As Adolph Reed told LBO, an Obama presidency could give us the worst of all possible of worlds: one in which race is completely repackaged as a discourse of celebration and, to the extent that that had already become the only metaphor through which American politics could accommodate critical discussion of inequality, the language of ‘disparity,’ it will no longer be possible for critiques of inequality to be heard as an appropriate topic for political discussion. Obama already when he talks “black” (e.g., with his “Cousin Pookie” riffs, which are the exact equivalent of Shelby Steele’s rantings about underclass, shiftless “Sam”) opts for the Bookerite/Cosbyite metaphor of victim-blaming in the phony first-person plural, and he has always played the Immigrant Success Story Up From Slavery Ain’t America Great and Don’t I Show It angle.

And, moreover, what many of his white supporters like about him is that he doesn’t have the ‘chip on the shoulder’ that so many indigenous blacks do. Add all this to his commitment to appealing to the right and to the investor class, and the upshot is that inequality could lose whatever vestigial connotations it has as a species of injustice and be fully consolidated as the marker, on the bottom end that is, of those losers who failed to do what the market requires of them or a sign of their essential inferiority.

Turn to cheer

Enough critique; the dialectic demands something constructive to induce some forward motion. There’s no doubt that Obamalust does embody some phantasmic longing for a better world-more peaceful, egalitarian, and humane. He’ll deliver little of that-but there’s evidence of some admirable popular desires behind the crush. And they will inevitably be disappointed.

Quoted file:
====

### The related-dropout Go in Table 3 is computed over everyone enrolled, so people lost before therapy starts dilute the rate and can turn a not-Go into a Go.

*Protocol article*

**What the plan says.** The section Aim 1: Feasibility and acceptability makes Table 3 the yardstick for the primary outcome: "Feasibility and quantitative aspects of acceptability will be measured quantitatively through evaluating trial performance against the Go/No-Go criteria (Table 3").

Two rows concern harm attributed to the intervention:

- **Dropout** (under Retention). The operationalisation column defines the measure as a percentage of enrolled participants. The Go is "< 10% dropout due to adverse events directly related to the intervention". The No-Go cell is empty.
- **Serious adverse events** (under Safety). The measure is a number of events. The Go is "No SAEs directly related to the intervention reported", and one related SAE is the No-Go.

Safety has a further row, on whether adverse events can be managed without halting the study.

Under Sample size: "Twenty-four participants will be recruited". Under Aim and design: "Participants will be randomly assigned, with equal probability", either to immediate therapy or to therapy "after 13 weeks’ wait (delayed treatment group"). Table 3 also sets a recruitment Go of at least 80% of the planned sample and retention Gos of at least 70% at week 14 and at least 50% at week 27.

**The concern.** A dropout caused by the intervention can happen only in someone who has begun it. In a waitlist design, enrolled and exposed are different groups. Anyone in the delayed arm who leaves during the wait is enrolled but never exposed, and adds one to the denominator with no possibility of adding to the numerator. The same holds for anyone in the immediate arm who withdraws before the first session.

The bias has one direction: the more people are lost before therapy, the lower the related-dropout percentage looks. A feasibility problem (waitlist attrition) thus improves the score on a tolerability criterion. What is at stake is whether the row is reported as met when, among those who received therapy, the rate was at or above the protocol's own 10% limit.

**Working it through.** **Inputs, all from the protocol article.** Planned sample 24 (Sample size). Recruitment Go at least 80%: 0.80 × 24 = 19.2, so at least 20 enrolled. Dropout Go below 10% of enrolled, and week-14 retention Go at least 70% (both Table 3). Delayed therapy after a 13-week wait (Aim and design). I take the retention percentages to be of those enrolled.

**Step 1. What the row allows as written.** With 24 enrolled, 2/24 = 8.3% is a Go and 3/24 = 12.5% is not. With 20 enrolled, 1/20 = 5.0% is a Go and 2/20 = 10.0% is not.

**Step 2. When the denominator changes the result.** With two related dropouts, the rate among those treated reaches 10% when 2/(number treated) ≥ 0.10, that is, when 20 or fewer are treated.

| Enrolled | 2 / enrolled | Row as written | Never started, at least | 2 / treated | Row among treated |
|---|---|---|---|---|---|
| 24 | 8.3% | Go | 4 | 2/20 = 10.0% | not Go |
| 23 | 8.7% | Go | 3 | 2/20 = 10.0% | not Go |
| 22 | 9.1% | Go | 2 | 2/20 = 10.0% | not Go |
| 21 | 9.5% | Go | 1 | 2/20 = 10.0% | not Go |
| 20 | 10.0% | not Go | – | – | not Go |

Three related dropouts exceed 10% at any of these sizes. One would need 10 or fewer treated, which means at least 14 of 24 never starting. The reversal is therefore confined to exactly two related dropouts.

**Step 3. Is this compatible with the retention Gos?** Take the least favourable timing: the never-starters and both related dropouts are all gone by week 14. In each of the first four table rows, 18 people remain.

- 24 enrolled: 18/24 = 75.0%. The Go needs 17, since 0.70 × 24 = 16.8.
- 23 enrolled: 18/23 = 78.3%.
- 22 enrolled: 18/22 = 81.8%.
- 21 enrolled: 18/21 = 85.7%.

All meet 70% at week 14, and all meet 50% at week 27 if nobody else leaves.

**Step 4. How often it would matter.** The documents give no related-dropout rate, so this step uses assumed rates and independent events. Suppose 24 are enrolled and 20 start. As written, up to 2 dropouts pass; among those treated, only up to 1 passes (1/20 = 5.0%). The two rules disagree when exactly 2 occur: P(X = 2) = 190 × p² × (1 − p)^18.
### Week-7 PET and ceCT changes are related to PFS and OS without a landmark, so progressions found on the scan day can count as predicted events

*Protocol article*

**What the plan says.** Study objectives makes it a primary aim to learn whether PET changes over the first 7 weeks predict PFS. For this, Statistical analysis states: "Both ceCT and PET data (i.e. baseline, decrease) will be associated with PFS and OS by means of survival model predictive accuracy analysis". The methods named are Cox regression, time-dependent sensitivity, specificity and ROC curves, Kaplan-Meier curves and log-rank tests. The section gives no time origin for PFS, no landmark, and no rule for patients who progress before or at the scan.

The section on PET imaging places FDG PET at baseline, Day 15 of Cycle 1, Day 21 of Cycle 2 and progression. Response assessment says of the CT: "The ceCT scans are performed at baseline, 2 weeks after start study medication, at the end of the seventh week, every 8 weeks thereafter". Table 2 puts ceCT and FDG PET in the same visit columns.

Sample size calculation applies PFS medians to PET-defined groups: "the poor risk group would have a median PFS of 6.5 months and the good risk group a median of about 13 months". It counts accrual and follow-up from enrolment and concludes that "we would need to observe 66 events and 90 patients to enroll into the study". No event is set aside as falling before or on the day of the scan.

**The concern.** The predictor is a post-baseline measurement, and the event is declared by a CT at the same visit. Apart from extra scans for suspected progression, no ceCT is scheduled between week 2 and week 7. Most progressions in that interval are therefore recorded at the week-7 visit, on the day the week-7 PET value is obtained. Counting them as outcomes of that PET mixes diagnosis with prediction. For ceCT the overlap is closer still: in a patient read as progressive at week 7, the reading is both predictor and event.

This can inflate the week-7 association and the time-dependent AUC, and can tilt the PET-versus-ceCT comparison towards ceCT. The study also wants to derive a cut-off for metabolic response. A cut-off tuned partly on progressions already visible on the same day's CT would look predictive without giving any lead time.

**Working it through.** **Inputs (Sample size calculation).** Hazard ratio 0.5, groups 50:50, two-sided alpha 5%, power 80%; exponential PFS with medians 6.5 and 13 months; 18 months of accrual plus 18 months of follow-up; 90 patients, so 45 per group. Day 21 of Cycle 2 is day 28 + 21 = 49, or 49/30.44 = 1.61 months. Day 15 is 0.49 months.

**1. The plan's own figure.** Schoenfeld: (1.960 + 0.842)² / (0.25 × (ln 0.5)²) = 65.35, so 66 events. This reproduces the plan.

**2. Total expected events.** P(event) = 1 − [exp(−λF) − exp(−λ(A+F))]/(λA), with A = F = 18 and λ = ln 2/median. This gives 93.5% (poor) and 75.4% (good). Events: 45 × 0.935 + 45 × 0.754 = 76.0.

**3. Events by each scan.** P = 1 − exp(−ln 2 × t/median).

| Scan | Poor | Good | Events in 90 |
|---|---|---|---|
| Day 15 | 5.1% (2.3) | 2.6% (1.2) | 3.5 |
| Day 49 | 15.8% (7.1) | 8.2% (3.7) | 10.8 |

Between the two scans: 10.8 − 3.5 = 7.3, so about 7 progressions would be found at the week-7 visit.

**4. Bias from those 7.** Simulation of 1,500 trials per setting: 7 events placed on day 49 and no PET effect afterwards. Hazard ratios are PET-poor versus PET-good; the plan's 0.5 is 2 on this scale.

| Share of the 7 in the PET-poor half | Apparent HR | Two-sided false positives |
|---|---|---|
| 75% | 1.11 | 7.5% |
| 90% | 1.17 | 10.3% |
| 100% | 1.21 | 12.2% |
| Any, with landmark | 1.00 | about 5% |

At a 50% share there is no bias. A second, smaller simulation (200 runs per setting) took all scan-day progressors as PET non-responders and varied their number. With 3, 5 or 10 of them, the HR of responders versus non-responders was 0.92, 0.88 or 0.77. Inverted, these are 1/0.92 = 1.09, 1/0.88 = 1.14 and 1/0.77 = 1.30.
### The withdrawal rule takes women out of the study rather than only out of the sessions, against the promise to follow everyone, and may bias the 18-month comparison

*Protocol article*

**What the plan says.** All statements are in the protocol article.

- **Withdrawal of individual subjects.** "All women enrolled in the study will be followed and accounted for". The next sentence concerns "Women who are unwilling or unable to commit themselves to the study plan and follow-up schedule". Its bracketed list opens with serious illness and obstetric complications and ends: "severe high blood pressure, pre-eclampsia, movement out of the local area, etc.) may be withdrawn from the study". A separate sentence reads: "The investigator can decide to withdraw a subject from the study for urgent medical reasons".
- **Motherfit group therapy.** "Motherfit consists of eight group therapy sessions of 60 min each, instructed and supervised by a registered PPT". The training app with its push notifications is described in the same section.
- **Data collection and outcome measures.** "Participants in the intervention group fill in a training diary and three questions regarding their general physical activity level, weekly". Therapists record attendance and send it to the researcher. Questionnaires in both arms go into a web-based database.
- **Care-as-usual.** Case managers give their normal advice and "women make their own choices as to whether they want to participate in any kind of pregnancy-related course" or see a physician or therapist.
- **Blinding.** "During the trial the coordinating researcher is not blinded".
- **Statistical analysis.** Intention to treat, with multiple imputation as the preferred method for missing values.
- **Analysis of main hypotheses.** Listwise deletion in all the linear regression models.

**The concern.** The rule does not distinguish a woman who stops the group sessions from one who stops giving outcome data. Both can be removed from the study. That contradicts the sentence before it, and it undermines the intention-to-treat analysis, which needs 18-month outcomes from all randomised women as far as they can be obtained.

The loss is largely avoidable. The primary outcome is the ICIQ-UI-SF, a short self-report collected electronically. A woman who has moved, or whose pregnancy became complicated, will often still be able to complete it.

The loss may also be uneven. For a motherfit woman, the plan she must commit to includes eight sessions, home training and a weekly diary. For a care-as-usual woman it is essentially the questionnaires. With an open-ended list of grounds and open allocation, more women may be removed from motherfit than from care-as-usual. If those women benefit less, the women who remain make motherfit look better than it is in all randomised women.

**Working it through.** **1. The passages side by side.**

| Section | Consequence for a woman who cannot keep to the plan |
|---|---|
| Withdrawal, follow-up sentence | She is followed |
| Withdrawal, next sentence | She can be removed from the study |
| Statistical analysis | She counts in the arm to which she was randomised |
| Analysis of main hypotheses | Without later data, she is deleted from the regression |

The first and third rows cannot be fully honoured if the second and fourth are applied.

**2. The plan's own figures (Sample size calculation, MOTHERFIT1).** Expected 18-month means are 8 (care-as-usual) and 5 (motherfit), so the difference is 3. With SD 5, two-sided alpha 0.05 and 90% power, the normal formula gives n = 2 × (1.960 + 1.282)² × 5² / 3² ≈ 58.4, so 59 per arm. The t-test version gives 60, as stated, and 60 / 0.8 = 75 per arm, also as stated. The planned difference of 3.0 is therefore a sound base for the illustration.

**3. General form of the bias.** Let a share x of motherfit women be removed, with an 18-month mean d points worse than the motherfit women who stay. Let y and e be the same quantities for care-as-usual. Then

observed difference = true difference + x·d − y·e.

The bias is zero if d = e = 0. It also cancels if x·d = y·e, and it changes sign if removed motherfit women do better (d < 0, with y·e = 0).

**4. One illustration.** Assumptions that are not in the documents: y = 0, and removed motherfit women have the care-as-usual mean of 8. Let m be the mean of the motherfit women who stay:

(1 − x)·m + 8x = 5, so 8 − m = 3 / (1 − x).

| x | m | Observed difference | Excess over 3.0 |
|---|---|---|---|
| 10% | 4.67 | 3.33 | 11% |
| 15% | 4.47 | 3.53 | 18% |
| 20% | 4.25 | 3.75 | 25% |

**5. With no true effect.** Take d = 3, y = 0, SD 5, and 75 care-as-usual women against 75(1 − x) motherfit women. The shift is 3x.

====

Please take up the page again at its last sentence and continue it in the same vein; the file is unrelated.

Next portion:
As this newsletter has argued for years, there’s great political potential in popular disillusionment with Democrats. The phenomenon was first diagnosed by Garry Wills in Nixon Agonistes. As Wills explained it, throughout the 1950s, left-liberals intellectuals thought that the national malaise was the fault of Eisenhower, and a Democrat would cure it. Well, they got JFK and everything still pretty much sucked, which is what gave rise to the rebellions of the 1960s (and all that excess that Obama wants to junk any remnant of). You could argue that the movements of the 1990s that culminated in Seattle were a minor rerun of this. The sense of malaise and alienation is probably stronger now than it was 50 years ago, and includes a lot more of the working class, whom Stanley Greenberg’s focus groups find to be really pissed off about the cost of living and the way the rich are lording it over the rest of us.

Never did the possibility of disappointment offer so much hope. That’s not what the candidate means by that word, but history can be a great ironist.